Scuff The Surface?


Facebook Share Icon LinkedIn Share Icon Twitter Share Icon Share by EMail icon Print Icon

Q. I have a metal surface that has to be electrocoated. Is it important to scuff the surface before paint is applied? J.U.


A. From your question, I assume you are a fabricator rather than a coater. One of the beauties of e-coat is that “if it is clean and conductive, it will coat.” This is a simplistic statement, but not far from the truth. To answer your specific question, no, the part’s surface does not need to be scuffed before paint is applied.

Depending what the e-coat is to provide to the part, the type of e-coat, type of pretreatment and any additional coatings will be determined. The most popular e-coat (used by most custom coaters) is black cathodic epoxy e-coat paint with zinc phosphate pretreatment. This combination provides excellent corrosion resistance for parts that are not subjected to direct sunlight. Being an epoxy resin base, sunlight will cause the coating to “chalk.”

To give you a better understanding of what e-coat can be used for, the following excerpt is from previous Clinics discussing “Design Criteria.” The idea is to determine the correct resin system and type/size of e-coat system you need for your parts.

A) To determine the correct resin system, ask:
What is the purpose of the coating? 


  1. Corrosion protection
    a) Epoxy if not exposed to direct sunlight.
    b) Epoxy if used as a primer for liquid or powder topcoat. Two-coat e-coat is also available.
    c) High-grade substrate and pretreatment with acrylic coating if exposed to direct sunlight.
  2. Color retention and selection
    a) Significant volume (square feet of product surface to be coated) is required per color.


B) To determine the capacity of the material handling, pretreatment, coating and curing systems needed, ask:
What is the volume, size and weight (pounds and maximum part thickness) of my parts?


  1. Maximum part size (length × width × depth) will determine package size.
  2. Minimum part size may determine labor, tooling, and material handling, because e-coat can handle significant part density versus liquid or powder (if the part gets wet, it gets coated).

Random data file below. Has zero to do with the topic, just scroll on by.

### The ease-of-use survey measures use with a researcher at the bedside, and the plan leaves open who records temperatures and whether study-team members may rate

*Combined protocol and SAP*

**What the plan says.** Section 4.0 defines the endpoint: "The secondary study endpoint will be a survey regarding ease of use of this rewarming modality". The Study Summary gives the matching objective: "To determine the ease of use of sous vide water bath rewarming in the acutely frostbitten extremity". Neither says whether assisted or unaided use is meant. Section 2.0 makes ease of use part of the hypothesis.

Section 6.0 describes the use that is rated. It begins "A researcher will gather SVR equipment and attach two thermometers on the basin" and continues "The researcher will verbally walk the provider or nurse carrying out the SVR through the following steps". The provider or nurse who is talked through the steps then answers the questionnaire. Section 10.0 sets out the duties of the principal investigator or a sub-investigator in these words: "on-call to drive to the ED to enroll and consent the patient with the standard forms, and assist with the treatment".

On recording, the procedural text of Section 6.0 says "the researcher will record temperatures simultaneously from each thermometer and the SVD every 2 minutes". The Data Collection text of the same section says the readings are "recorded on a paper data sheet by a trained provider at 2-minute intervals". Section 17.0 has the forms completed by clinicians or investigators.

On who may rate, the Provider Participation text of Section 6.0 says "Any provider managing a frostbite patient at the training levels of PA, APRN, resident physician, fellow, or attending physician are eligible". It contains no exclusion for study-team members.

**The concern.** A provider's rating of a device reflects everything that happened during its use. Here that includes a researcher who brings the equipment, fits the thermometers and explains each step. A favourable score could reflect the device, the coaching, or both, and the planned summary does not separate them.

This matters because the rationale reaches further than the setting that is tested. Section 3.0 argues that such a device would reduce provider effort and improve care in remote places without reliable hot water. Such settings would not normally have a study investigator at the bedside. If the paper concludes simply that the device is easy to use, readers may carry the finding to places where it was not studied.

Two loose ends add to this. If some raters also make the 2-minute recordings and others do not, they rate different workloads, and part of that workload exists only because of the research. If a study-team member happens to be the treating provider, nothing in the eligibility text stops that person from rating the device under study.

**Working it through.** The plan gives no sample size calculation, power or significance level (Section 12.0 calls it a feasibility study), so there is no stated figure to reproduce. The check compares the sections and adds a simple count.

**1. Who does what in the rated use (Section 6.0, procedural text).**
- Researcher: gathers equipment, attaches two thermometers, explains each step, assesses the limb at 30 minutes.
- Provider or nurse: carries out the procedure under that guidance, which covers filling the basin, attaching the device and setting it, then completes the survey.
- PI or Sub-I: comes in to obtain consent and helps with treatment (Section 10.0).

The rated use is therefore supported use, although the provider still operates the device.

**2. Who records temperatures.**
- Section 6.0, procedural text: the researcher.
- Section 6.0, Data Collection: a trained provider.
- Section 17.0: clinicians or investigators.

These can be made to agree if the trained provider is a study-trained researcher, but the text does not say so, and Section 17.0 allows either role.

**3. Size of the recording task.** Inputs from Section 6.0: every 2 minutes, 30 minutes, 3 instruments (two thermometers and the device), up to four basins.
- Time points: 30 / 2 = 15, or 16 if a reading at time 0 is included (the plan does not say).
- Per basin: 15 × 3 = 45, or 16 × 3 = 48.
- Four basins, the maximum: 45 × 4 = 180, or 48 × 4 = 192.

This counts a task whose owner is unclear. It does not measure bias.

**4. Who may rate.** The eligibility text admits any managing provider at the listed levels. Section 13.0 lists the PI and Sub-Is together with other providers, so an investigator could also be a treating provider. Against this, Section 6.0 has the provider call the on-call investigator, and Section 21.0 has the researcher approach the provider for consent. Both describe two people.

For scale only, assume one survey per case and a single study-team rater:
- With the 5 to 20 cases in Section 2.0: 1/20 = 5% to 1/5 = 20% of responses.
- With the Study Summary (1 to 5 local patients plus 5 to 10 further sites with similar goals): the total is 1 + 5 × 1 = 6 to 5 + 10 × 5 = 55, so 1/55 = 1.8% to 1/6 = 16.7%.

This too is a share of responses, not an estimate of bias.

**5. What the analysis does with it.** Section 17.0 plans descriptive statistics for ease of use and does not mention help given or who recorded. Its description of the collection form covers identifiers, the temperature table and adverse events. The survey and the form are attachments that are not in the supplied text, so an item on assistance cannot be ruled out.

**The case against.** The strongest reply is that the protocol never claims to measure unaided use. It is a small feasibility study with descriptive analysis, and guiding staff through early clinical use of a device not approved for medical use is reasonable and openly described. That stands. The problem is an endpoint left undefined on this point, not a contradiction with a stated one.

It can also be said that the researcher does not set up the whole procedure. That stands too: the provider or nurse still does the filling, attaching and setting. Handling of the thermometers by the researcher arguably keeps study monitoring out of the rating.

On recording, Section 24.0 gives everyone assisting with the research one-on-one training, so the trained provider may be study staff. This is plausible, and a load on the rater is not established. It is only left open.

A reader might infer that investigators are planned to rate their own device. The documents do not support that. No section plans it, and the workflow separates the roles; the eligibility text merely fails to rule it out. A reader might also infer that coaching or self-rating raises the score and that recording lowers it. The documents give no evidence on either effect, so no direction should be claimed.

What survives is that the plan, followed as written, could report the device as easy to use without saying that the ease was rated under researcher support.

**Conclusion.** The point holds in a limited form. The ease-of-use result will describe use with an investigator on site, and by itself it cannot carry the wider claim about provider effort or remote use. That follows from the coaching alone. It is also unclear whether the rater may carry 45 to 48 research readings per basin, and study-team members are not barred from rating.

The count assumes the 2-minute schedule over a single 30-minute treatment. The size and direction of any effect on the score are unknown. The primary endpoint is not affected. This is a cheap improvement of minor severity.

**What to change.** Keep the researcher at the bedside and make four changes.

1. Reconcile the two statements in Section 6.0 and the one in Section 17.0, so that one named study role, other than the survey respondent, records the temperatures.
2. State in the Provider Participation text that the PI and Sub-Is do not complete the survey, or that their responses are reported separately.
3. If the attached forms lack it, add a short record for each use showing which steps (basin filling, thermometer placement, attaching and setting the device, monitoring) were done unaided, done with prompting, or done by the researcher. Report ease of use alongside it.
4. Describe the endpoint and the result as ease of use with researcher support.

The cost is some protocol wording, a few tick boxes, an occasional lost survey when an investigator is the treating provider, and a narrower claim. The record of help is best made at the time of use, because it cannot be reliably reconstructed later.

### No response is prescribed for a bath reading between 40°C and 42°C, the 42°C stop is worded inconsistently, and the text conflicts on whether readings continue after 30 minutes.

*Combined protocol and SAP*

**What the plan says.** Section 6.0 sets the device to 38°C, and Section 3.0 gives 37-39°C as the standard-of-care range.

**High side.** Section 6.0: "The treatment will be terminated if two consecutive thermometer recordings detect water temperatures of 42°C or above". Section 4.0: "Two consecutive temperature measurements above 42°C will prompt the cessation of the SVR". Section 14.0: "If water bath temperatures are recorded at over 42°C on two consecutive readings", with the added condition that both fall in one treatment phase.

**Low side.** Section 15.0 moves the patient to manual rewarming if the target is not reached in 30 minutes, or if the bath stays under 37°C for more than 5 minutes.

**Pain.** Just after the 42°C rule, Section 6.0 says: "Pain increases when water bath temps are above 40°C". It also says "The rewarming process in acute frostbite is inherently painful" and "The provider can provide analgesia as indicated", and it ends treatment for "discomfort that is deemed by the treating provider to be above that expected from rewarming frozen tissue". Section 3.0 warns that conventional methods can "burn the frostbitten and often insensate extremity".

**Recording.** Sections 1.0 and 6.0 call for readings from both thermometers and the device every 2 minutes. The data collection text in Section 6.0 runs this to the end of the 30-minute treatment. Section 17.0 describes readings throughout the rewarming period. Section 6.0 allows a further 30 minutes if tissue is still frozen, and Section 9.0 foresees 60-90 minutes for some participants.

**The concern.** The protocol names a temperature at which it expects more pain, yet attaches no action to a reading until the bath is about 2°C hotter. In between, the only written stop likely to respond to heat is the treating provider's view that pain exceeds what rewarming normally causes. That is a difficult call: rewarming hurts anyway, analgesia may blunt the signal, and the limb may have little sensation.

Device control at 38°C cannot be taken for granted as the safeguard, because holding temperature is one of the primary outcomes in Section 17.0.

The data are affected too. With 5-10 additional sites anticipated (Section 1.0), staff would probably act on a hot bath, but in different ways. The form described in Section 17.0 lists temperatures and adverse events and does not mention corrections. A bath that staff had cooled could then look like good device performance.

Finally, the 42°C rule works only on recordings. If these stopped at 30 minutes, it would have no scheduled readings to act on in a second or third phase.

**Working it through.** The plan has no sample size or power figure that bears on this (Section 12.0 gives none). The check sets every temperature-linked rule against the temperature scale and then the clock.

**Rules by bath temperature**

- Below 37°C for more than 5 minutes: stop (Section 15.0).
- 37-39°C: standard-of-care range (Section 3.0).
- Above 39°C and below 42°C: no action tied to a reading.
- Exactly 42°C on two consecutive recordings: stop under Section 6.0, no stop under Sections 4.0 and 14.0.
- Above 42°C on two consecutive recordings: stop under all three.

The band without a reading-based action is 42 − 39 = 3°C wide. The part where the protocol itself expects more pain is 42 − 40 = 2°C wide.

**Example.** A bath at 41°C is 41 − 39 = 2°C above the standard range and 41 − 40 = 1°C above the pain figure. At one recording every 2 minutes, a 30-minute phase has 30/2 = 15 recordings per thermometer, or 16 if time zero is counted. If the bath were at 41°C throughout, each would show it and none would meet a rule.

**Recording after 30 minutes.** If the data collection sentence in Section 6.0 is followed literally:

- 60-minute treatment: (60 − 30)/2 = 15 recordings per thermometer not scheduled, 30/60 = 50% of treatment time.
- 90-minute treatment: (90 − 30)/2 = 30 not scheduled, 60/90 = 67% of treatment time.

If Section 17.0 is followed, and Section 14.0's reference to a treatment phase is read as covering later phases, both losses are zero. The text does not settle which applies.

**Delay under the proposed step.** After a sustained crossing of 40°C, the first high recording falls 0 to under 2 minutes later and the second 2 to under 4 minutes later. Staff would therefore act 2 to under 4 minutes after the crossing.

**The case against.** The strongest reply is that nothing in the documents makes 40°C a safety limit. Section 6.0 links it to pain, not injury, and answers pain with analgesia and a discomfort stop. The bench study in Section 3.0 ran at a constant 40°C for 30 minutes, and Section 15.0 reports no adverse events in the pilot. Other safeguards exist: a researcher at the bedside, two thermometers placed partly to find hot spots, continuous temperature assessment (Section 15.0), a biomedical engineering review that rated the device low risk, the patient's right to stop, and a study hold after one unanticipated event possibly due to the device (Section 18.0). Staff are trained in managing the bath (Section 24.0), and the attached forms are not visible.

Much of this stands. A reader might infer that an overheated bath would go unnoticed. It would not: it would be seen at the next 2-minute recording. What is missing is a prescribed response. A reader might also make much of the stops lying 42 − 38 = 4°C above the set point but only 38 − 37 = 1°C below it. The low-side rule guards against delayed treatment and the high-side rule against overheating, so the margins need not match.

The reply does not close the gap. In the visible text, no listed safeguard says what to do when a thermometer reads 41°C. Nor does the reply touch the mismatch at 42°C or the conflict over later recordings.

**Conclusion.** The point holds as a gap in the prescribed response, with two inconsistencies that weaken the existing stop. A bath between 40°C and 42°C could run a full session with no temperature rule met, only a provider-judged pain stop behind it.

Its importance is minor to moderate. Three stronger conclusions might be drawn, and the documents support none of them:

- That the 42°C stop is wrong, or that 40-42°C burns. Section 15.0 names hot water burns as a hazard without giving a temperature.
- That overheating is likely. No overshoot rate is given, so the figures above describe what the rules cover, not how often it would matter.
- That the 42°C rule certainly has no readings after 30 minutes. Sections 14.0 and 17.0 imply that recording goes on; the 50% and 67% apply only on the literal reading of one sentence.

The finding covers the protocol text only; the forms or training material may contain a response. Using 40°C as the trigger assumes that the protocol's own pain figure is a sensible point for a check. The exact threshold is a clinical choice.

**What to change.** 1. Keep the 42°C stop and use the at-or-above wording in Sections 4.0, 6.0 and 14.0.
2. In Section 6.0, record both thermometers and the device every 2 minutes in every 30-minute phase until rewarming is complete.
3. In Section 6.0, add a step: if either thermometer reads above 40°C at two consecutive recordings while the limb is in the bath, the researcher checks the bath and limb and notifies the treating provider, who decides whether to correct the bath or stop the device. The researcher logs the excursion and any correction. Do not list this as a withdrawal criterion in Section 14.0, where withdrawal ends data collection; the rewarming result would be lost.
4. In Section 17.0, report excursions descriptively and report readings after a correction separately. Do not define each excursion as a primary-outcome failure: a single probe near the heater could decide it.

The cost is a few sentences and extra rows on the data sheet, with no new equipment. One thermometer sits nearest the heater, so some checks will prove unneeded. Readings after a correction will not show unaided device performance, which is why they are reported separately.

3. Volume of parts (per color) will help determine system throughput (line speed on monorail systems, or carriers/hr on square transfer systems).
  4. If part size and volume varies significantly, labor, tooling and/or material handling will be affected because loading and unloading the line will vary. Power-and-free conveyor systems can help resolve this problem but are quite expensive.
  5. Maximum part weight and material thickness will probably determine the curing cycle (time and temperature) and the need for forced cooling. If the part weight and material thickness varies significantly, over-curing of lighter-weight parts can affect color and gloss (as will line stoppages).


This is probably more information than you need, but will hopefully give you a better understanding of what questions to ask when someone asks for “e-coat.”



Related Topics


  • Cyanide-Free Electroplating of Cu-Sn Alloys

    This paper is a peer-reviewed and edited version of a presentation delivered at NASF SUR/FIN 2012 in Las Vegas, Nev., on June 13, 2012.

  • Powder Coating vs. Electrocoating

    Question: I am responding to the article in the January 2001 issue regarding the comparison between powder coat and electrocoat performance.

  • 40-Under-40: Class of 2016

    Young professionals are a vital asset to the finishing industry. Products Finishing is recognizing the industry’s top young talent through an annual 40-Under-40 program.